both ways: send and receive. Appraisal of antenna and tower costs for
DX e.r.p. should therefore be weighted, so as to allocate a share of
these costs to the receiving advantage. A reasonable factor is one-half.
That is, the dollar values of ordinates of Figs. 4 and 5 can be cut
in half, for economic optimization of design with respect to DX e.r.p.
only. On this basis, Fig. 6 shows optimum combinations as a function
of funds available. The figure is constructed by assuming various dollars-per-last-db.
values, and connecting the resultant values by curves. Of course the
optimization differs somewhat from the $50/db. and 200/db. examples
above, because the receiving components of costs have been broken out
For example, suppose $500 are available for the
relevant parts of the station. Refer to "Total Cost" on Fig. 6 at $500.
Draw a line straight up. Parameters are: Power, 150 watts; Boom, 27
feet; Tower, 50 feet. Gain relative to the reference installation is
If $2000 are available, parameters are: Power, 1 kw.;
Boom, 40 feet; Tower, 75 feet. Gain relative to the reference installation
is 17.2 db.
Fig. 7 presents compatible equipment complements
with regard only for DX e.r.p. - no allowance for concurrent receiving
advantages. This represents a more conventionally accepted approach.
In effect, transmitter power is given greater initial emphasis. These
db. are cheap and more convenient than antenna/tower db., but do not
bring corresponding receiving advantages. After the legal power limit
is reached, optimization proceeds much as on Figure 6. For $500, read
off: Power, 275 watt; Boom, 26 feet; Tower, 44 feet: Relative gain,
7.3 db. For $2000: Power, 1 kw.: Boom, 40 feet; Tower, 75 feet; Relative
gain, 17.2 db.
Economically, c.w. telegraphy gives by far the
most DX per dollar. Not only is this true because more DX stations are
available by c.w., but also because of greater efficiency, expressed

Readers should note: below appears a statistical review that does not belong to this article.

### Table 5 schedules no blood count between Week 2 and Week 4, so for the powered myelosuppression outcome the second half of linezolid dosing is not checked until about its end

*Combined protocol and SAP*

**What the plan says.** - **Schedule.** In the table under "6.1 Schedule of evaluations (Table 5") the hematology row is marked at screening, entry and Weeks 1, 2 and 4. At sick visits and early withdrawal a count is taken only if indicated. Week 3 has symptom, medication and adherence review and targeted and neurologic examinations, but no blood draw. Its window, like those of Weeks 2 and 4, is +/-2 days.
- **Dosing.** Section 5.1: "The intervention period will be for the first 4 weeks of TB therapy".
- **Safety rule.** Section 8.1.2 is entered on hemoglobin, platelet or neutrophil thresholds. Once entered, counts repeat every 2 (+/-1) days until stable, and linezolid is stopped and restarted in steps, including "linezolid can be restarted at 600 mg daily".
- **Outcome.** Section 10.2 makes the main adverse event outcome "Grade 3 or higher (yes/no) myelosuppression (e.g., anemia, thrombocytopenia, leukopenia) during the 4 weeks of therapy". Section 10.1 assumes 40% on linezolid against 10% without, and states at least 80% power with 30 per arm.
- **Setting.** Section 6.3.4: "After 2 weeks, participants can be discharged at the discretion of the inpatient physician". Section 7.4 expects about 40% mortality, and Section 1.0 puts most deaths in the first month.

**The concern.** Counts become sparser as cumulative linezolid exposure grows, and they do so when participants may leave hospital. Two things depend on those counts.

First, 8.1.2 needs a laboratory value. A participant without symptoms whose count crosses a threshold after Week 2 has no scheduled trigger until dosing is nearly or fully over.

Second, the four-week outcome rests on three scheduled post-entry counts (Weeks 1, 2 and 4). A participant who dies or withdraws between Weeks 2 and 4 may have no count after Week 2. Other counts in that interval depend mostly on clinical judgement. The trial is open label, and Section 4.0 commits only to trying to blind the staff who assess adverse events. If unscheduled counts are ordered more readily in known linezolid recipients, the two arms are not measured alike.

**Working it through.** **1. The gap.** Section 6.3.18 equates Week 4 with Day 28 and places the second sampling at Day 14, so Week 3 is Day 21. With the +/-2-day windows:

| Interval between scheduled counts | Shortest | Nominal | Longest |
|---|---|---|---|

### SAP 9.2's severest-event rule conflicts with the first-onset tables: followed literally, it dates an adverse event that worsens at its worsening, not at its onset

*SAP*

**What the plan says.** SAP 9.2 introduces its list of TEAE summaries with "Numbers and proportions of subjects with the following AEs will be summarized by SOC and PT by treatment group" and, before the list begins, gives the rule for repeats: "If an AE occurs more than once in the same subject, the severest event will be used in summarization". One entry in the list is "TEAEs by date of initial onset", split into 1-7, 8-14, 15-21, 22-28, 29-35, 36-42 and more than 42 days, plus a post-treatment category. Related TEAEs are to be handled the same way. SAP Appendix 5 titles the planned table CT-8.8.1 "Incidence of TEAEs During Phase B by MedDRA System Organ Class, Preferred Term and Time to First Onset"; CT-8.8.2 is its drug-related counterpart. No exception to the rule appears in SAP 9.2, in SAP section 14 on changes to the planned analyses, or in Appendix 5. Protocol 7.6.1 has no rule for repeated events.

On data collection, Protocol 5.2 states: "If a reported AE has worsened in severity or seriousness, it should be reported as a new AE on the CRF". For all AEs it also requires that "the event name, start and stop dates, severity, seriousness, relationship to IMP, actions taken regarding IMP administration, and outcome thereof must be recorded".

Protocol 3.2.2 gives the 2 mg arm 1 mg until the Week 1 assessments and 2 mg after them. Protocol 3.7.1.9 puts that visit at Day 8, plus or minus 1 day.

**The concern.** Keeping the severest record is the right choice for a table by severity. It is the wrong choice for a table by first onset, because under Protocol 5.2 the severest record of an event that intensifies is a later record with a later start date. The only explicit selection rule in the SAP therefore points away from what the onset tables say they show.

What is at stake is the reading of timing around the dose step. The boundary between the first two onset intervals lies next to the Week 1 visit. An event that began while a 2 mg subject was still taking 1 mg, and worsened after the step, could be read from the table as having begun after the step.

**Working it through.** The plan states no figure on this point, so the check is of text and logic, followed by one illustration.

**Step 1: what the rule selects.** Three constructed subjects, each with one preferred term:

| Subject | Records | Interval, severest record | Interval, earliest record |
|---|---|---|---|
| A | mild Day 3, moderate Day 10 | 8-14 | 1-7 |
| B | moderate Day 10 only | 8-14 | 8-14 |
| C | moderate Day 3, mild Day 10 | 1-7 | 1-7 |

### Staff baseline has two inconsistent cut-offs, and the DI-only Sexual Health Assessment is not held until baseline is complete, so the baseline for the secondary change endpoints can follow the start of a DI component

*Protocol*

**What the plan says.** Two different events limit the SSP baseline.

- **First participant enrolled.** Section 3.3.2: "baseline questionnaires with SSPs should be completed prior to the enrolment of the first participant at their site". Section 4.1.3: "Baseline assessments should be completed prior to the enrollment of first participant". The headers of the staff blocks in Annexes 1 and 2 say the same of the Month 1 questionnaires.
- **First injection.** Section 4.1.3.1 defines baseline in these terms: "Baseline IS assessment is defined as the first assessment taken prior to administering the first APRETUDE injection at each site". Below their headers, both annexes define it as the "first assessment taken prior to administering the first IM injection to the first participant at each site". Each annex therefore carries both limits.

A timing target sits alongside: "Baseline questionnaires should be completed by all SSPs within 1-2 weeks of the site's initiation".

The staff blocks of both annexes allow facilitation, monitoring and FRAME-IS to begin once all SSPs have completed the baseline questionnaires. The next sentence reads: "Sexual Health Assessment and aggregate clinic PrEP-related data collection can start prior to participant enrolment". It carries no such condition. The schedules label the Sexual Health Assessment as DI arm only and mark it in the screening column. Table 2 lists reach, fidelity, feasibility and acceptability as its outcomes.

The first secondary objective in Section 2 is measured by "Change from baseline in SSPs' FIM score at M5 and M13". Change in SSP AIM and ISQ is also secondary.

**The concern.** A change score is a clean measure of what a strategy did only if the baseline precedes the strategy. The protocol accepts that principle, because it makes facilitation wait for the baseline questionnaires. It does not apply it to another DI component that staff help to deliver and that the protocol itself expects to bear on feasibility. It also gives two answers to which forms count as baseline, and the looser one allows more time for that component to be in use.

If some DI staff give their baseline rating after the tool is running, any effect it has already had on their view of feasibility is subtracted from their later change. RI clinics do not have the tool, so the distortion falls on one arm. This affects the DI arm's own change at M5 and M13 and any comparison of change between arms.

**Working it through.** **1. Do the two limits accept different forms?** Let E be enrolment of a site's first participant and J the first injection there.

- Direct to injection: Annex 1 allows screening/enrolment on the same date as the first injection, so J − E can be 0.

in db. as follows 17:
D.s.b. a.m., order-wire quality... +17 db. required
order-wire quality ........... + 14 db. required
will nearly all aver that the table above should be corrected to read
"11 db." instead of "14 db" for s.s.b.
After reading this, it
is fair to ask: "What does a db. in DX e.r.p. really buy, after all,
in terms of DX capability'?" The answer is that, other things being
equal, it buys a lot. Six db. buy, competitively, a decisive advantage.
So far, system-design trade-offs have been discussed. The matter
of constructional alternatives is also important in station economics.
The remainder of this month's text is on miscellaneous antenna-construction
comments. Antenna mounts are frequently the major item of home built
First, re antenna towers. There are fine products on the market. These
firms also sell the numerous necessary and desirable accessories: brackets,
clamps, clips, anchor, winches, guys, and even gin poles. Only a small
percentage of DXers use these products, because the majority (a) can't
afford them, and/or (b) home and neighborhood consideration won't permit
them. Speaking in generalized terms, short of all-out optimum performance,
a practical and almost universally applicable construction is to use
telescoping pipe sizes, side-supported to the house, with a hand-winch
for running the antenna up and down. This is what is done at W3AFM.
Some particulars follow.
Fig. 6 - Compatible equipment complements (with allowance for
The cheapest and most universally available
mast structural element is water pipe. It comes in 21-foot lengths.
It should be ordered black, unthreaded. Local suppliers usually deliver.
Prices run about $10.00 a length, depending on weight. Figure 12¢
to 20¢ a pound, depending on discounts, location etc. Sizes are
confusing, because they are based on nominal i.d. of the standard weight.
"Extra strong" and "double extra strong" are of the same material, but
smaller i.d. (same o.d., to match fittings) for greater wall thickness,
Some examples are given in the table below, in which "XXH" means "double
Yagis are made to mount on 1 1/2-inch pipe. Speaking in generalities,
and depending on prevalent winds, antenna, etc., 16 feet of unsupported
height (i.e., 16 feet above guy attachment or last bracket) can be good
design, whereas 20 feet can be risky. It is wise, if using water pipe,
to telescope section, in such a way that the top 10 feet are single-wall,
next 10 feet double-wall, next 1 foot triple-wall, etc.
much better than water-pipe iron exists. Chrome-molybdenum electroweld
or seamless AISI 4142, heat-treated to 180 k.p.s.i. looks great - but
costs ten times as much per pound and seems almost impossible to get
in less than mill lot.
A popular mast in the Northeast is Diamond
"E" (1020 cold-drawn steel) 2 inches o.d. by 0.25-inch wall X 20 feet
long, selling for about $60.00. So far as known, one of these has never
Aluminum alloys have a modulus one-third that of steel. This can make
them very willowy, unless kept short, and thick-walled.